A true whiz kid, Kilgore mastered the form and quickly transcended it. He distinguished himself (unlike many of today’s news executives) first as a writer and reporter, combining shoe-leather newsgathering among regular folks with excellent contacts among business and government elites. Armed with nothing but a poli sci degree and a single course in economics from DePauw (note the non-Ivy League pedigree), he proved especially adroit at explaining macroeconomic concepts, which is an accomplishment, considering as Tofel notes, that this was before there was macroeconomics, since Keynes didn’t lay the foundation for the discipline for The General Theory Of Employment, Interest, and Money until 1936. Kilgore experimented with journalism forms, including a popular column of fictional letters called “Dear George” (an early blog?) that explained pressing economic issues in a folksy style. The columns were signed “RW.” (To this day, nobody knows where “George” and “RW” came from.) He did plenty of on-the-ground reporting (including a series from central New York that exposed flaws in the National Recovery Administration, making an enemy of its powerful chief, Hugh Johnson), then ran the Journal’s Washington Bureau, where he pioneered, among other things, new ways to gauge public opinion. Finally, in February 1941, he was named theJournal’s managing editor.

He was thirty two.

Are we getting the picture?

Okay, and now his career would really take off. What he did was basically tear up and throw away everything everyone of his day thought about newspapers.

Here were the rules for a new kind of page-one story, known as a “leder,” handed down by Kilgore and his longtime lieutenant, Bill Kerby, as recounted by Tofel:

First, think big:

Reporters were told they should no longer write stories about banking with an audience of bankers in mind—better to aim for the almost infinitely more numerous bank depositors. As a later article summarizing changes would put it, the new view was that “business news embraces everything that relates to making a living.”

I always thought Kilgore broadened the paper’s reach out of lofty journalistic motives, to appeal to readers as citizens, to aid the search for truth, beauty, etc. Um, no. It was to attract more readers so advertisers would pay more.

“Financial people are nice people and all that, but there aren’t enough of them to make this paper go.”

Kilgore did what worked, and what worked was what was interesting, in-depth, and well-told. For instance, we think we’re the first generation to worry that readers already know the basic facts before they ever pick up a newspaper or log onto a Web site. Kilgore would have a good laugh about that one. It was precisely because readers already knew the basics from other Web sites, err, from other newspapers, TV, and radio, that the Journal had to distinguish itself.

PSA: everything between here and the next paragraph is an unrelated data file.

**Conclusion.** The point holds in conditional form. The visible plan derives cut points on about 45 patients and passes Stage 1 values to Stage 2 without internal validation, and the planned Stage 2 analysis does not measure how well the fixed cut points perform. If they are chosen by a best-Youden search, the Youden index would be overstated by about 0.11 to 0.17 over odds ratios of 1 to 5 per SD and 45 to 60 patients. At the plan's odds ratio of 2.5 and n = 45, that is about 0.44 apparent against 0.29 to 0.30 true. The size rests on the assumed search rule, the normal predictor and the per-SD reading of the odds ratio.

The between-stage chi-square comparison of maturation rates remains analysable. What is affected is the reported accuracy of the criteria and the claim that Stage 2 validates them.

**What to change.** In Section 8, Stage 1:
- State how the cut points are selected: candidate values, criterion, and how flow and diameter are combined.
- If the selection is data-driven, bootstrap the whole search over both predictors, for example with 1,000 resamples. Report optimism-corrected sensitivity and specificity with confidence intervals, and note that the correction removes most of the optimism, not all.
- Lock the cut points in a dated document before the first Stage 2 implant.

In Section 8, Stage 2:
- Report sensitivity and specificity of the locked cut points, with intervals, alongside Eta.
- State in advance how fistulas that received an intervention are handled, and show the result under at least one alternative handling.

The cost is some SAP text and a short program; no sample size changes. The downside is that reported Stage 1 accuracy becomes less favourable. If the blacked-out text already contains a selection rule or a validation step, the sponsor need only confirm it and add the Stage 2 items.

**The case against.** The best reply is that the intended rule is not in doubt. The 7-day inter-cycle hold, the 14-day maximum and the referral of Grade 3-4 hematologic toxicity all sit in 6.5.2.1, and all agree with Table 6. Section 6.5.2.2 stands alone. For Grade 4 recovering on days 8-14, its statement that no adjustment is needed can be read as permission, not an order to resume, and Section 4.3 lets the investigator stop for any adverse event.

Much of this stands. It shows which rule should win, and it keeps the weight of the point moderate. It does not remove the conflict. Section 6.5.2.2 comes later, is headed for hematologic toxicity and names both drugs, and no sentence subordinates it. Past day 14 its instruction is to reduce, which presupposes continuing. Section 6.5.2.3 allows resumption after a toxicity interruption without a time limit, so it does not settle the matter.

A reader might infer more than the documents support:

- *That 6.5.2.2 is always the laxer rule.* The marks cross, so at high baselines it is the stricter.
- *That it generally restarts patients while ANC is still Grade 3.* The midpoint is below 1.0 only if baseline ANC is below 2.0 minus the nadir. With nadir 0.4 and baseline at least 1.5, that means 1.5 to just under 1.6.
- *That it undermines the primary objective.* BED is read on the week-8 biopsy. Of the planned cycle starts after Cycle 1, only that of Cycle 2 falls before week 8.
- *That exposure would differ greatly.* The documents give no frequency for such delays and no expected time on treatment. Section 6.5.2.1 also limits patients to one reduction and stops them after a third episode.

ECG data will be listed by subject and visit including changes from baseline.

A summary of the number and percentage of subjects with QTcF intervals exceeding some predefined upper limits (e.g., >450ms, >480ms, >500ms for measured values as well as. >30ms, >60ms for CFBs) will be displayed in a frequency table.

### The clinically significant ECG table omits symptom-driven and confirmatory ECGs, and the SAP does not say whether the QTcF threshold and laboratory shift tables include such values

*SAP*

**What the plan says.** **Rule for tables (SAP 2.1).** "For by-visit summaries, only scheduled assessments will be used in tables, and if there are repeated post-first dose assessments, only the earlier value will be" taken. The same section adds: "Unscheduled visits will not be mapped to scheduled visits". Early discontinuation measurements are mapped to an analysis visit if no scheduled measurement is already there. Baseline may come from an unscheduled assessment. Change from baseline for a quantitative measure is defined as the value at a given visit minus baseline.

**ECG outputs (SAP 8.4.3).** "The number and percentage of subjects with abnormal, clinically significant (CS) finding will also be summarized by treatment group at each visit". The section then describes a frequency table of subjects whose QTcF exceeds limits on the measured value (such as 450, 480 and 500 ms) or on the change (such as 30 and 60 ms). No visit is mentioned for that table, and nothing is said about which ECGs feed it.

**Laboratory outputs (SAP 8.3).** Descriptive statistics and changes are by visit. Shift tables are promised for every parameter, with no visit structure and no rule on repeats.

Second, don’t worry so much about what happened yesterday:

Articles no longer needed to be pegged to news that had occurred, or could be made to have appeared to occur, the previous day. Indeed the use of the words “today” and yesterday “ in leders was strongly discouraged. Trends were what was important. As Kilgore had noted in his key “Dear George” column nine years earlier, readers were more interested in tomorrow anyway…

Third, be great:

Above all, Journal leders needed to be distinctive. The newspaper was designed to be a second read, a complement to a metropolitan paper. Accordingly, it didn’t need to write about everything (“What’s News” would cover readers’ basic needs in that regard); it needed to hold readers attention on those subjects on which it did choose to engage.

But that takes discipline, resources, and a commitment to quality. The stories have to be good, not just long.

Fourth, write well:

The old ‘inverted pyramid” newspaper story Charles Dow had learned from Samuel Bowles [an early editor at the Springfield, Mass., Daily Republican]—“put it all in the first line”—and that had evolved in a formulaic “who, what, when, where, and why,” was, Kilgore noted, simply boring. Its decree that the information in a story becomes less important the farther the readers go into the story certainly helped editors in the composing room cut stories to fit available space, but it also implicitly encouraged readers to stop reading. This was precisely the opposite of what Kilgore understood an editor should be seeking. “The easiest thing in the world for any reader,” he reminded Kerby, “is to stop reading.” Even worse, the inverted pyramid formula implicitly discouraged analysis. Many articles would be more effective if they began, as had many that Kilgore had written in trip around the country these last eight years, a telling anecdote or provocative quote.”

Dean Starkman Dean Starkman runs The Audit, CJR's business section, and is the author of The Watchdog That Didn't Bark: The Financial Crisis and the Disappearance of Investigative Journalism (Columbia University Press, January 2014). Follow Dean on Twitter: @deanstarkman.